16.2 S4 versus S3
Once you’ve mastered S3, S4 is not too difficult to pick up: the underlying ideas are the same, S4 is just more formal, more strict, and more verbose. The strictness and formality of S4 make it well suited for large teams. Since more structure is provided by the system itself, there is less need for convention, and new contributors don’t need as much training. S4 tends to require more upfront design than S3, and this investment is more likely to pay off on larger projects where greater resources are available.
One large team effort where S4 is used to good effect is Bioconductor. Bioconductor is similar to CRAN: it’s a way of sharing packages amongst a wider audience. Bioconductor is smaller than CRAN (~1,300 versus ~10,000 packages, July 2017) and the packages tend to be more tightly integrated because of the shared domain and because Bioconductor has a stricter review process. Bioconductor packages are not required to use S4, but most will because the key data structures (e.g. SummarizedExperiment, IRanges, DNAStringSet) are built using S4.
S4 is also a good fit for complex systems of interrelated objects, and it’s possible to minimise code duplication through careful implementation of methods. The best example of such a system is the Matrix package (Bates and Maechler 2018). It is designed to efficiently store and compute with many different types of sparse and dense matrices. As of version 1.2.18, it defines 102 classes, 21 generic functions, and 1998 methods, and to give you some idea of the complexity, a small subset of the class graph is shown in Figure 16.1.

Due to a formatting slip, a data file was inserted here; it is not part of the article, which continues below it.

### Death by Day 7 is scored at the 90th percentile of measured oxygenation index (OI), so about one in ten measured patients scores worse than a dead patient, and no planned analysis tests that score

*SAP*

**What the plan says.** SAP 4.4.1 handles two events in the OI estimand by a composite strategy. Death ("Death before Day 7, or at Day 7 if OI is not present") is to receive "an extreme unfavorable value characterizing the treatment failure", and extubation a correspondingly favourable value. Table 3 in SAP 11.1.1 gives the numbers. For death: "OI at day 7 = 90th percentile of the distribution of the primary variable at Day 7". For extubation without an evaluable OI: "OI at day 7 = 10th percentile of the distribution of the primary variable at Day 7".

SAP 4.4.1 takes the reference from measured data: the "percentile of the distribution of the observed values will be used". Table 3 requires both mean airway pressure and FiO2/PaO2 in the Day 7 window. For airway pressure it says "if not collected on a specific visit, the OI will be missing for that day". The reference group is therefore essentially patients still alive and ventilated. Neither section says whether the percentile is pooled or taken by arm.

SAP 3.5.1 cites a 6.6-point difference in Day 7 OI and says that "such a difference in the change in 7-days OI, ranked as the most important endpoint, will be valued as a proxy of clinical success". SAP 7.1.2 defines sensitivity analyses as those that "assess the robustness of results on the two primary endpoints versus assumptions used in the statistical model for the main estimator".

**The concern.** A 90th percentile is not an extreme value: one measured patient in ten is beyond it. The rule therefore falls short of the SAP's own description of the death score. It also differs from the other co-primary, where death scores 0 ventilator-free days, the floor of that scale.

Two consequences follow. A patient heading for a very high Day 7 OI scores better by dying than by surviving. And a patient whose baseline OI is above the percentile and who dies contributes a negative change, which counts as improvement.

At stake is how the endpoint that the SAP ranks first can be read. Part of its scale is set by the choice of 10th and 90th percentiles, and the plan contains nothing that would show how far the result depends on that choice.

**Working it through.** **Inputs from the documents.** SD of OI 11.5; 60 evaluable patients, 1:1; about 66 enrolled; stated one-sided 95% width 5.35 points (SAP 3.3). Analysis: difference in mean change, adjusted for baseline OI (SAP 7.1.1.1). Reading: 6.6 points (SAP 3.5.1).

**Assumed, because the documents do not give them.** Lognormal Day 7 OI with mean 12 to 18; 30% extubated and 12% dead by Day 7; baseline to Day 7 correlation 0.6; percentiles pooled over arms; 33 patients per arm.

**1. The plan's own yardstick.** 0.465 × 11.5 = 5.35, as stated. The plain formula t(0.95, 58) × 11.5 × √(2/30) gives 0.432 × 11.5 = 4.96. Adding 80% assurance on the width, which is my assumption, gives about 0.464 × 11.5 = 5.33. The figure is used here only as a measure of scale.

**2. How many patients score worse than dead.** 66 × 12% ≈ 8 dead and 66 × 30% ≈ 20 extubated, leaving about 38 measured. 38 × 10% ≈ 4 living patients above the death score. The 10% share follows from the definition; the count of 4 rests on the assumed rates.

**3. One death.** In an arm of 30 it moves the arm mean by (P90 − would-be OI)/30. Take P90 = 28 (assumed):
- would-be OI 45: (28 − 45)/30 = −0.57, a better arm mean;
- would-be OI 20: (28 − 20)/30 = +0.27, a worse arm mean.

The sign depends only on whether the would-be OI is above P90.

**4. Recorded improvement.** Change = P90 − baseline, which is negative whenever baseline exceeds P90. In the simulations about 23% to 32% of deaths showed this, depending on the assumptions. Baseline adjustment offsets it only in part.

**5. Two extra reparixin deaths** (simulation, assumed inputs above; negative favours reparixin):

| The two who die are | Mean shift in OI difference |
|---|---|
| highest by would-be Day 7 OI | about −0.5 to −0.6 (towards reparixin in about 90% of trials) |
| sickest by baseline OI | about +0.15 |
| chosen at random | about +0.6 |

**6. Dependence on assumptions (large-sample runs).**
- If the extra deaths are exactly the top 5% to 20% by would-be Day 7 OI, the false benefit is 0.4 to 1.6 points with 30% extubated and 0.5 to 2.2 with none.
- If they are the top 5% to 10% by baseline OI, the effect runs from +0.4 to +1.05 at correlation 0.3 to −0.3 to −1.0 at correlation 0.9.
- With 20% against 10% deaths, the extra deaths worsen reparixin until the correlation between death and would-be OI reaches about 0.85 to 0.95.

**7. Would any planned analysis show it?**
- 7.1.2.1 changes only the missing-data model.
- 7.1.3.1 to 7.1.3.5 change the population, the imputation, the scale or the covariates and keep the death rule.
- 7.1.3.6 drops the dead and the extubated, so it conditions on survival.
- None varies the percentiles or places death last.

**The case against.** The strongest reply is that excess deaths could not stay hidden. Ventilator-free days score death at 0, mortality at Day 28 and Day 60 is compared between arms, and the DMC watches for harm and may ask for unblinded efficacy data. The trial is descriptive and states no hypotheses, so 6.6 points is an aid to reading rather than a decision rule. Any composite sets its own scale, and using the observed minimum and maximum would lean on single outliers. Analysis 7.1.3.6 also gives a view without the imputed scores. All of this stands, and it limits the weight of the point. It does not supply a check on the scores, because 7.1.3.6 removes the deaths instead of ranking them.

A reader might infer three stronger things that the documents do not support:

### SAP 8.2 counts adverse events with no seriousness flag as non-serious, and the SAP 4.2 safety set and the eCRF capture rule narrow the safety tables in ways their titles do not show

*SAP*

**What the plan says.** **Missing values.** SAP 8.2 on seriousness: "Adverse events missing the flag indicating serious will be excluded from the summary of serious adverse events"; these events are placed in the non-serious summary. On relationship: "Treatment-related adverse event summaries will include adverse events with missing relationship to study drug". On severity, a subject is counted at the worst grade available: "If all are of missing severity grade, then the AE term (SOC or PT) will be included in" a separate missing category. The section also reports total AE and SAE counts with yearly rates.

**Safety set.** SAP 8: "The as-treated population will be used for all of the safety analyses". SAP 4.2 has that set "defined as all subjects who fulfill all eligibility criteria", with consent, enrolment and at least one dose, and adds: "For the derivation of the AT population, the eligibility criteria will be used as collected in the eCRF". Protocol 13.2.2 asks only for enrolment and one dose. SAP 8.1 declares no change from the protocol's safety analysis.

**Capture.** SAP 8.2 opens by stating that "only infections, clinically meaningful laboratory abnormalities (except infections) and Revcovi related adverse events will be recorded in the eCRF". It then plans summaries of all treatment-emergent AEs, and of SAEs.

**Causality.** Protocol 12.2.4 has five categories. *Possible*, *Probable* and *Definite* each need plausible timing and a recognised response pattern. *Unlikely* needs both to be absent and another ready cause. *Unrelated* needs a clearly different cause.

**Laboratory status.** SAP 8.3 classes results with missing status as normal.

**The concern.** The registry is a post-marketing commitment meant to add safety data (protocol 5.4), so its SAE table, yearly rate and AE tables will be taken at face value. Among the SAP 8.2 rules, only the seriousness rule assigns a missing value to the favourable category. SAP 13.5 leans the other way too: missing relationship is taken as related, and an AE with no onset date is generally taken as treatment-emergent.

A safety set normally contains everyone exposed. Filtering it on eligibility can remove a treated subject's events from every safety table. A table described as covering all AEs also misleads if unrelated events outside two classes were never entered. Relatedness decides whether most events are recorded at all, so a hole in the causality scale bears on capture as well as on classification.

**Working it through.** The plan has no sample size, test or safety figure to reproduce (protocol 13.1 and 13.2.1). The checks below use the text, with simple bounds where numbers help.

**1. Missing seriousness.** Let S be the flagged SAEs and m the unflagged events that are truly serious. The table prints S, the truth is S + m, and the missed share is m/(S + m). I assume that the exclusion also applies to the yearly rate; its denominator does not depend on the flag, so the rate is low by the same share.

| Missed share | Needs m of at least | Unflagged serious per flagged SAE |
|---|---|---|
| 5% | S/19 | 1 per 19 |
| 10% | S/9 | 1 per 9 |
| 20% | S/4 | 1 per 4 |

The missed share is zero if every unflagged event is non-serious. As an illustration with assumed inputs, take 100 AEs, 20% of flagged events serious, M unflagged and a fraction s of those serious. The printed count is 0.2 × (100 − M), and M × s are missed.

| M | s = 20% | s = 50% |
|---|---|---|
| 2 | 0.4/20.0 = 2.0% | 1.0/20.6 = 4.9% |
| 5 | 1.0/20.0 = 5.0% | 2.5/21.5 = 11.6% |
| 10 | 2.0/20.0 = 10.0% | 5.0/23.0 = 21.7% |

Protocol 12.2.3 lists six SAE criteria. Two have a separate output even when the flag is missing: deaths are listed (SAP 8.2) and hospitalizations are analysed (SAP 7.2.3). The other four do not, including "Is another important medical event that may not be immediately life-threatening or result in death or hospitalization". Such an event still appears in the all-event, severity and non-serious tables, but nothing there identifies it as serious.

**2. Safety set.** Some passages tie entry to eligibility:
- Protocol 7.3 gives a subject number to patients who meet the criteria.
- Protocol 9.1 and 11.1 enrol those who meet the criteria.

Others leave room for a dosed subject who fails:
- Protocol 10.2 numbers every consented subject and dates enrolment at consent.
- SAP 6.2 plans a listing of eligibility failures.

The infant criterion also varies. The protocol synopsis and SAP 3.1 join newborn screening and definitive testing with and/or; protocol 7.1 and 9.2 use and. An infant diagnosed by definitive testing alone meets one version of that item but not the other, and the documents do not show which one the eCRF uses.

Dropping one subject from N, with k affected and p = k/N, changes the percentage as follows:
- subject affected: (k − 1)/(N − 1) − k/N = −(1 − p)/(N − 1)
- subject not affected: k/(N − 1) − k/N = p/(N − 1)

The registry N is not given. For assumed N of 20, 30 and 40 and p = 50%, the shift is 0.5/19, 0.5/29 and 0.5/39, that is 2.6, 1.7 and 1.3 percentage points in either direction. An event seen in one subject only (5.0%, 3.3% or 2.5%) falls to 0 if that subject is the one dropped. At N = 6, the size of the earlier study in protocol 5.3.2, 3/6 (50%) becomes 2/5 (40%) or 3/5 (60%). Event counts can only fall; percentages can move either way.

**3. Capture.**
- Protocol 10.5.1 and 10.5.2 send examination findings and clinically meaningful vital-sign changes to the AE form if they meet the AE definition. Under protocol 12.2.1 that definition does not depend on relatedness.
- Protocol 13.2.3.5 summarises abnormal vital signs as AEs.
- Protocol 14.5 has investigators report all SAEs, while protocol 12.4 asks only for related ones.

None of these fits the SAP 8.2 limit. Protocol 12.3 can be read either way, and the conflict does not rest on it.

This domain is a good fit for S4 because there are often computational shortcuts for specific combinations of sparse matrices. S4 makes it easy to provide a general method that works for all inputs, and then provide more specialised methods where the inputs allow a more efficient implementation. This requires careful planning to avoid method dispatch ambiguity, but the planning pays off with higher performance.
The biggest challenge to using S4 is the combination of increased complexity and absence of a single source of documentation. S4 is a complex system and it can be challenging to use effectively in practice. This wouldn’t be such a problem if S4 documentation wasn’t scattered through R documentation, books, and websites. S4 needs a book length treatment, but that book does not (yet) exist. (The documentation for S3 is no better, but the lack is less painful because S3 is much simpler.)
Bates, Douglas, and Martin Maechler. 2018. “Matrix: Sparse and Dense Matrix Classes and Methods.” https://CRAN.R-project.org/package=Matrix.